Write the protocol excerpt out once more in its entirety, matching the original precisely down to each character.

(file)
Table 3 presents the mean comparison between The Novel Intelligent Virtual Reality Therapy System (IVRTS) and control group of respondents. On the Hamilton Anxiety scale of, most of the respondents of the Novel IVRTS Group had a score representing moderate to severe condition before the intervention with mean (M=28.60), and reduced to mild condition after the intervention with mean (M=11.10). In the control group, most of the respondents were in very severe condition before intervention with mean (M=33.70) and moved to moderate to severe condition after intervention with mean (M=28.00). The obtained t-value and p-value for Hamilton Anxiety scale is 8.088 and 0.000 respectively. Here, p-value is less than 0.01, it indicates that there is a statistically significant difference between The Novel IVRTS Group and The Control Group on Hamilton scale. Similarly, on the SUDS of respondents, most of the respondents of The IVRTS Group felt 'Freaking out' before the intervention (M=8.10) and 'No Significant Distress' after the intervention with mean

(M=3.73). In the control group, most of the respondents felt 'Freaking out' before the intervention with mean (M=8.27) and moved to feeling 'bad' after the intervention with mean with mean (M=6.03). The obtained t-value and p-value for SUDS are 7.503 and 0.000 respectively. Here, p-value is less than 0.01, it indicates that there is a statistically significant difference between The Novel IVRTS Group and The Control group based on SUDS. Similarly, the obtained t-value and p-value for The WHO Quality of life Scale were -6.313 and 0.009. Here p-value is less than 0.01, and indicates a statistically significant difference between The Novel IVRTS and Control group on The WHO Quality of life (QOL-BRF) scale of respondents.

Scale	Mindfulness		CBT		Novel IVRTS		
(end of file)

Table 3 presents the mean comparison between The Novel Intelligent Virtual Reality Therapy System (IVRTS) and control group of respondents. On the Hamilton Anxiety scale of, most of the respondents of the Novel IVRTS Group had a score representing moderate to severe condition before the intervention with mean (M=28.60), and reduced to mild condition after the intervention with mean (M=11.10). In the control group, most of the respondents were in very severe condition before intervention with mean (M=33.70) and moved to moderate to severe condition after intervention with mean (M=28.00). The obtained t-value and p-value for Hamilton Anxiety scale is 8.088 and 0.000 respectively. Here, p-value is less than 0.01, it indicates that there is a statistically significant difference between The Novel IVRTS Group and The Control Group on Hamilton scale. Similarly, on the SUDS of respondents, most of the respondents of The IVRTS Group felt 'Freaking out' before the intervention (M=8.10) and 'No Significant Distress' after the intervention with mean

(M=3.73). In the control group, most of the respondents felt 'Freaking out' before the intervention with mean (M=8.27) and moved to feeling 'bad' after the intervention with mean with mean (M=6.03). The obtained t-value and p-value for SUDS are 7.503 and 0.000 respectively. Here, p-value is less than 0.01, it indicates that there is a statistically significant difference between The Novel IVRTS Group and The Control group based on SUDS. Similarly, the obtained t-value and p-value for The WHO Quality of life Scale were -6.313 and 0.009. Here p-value is less than 0.01, and indicates a statistically significant difference between The Novel IVRTS and Control group on The WHO Quality of life (QOL-BRF) scale of respondents.

Scale	Mindfulness		CBT		Novel IVRTS		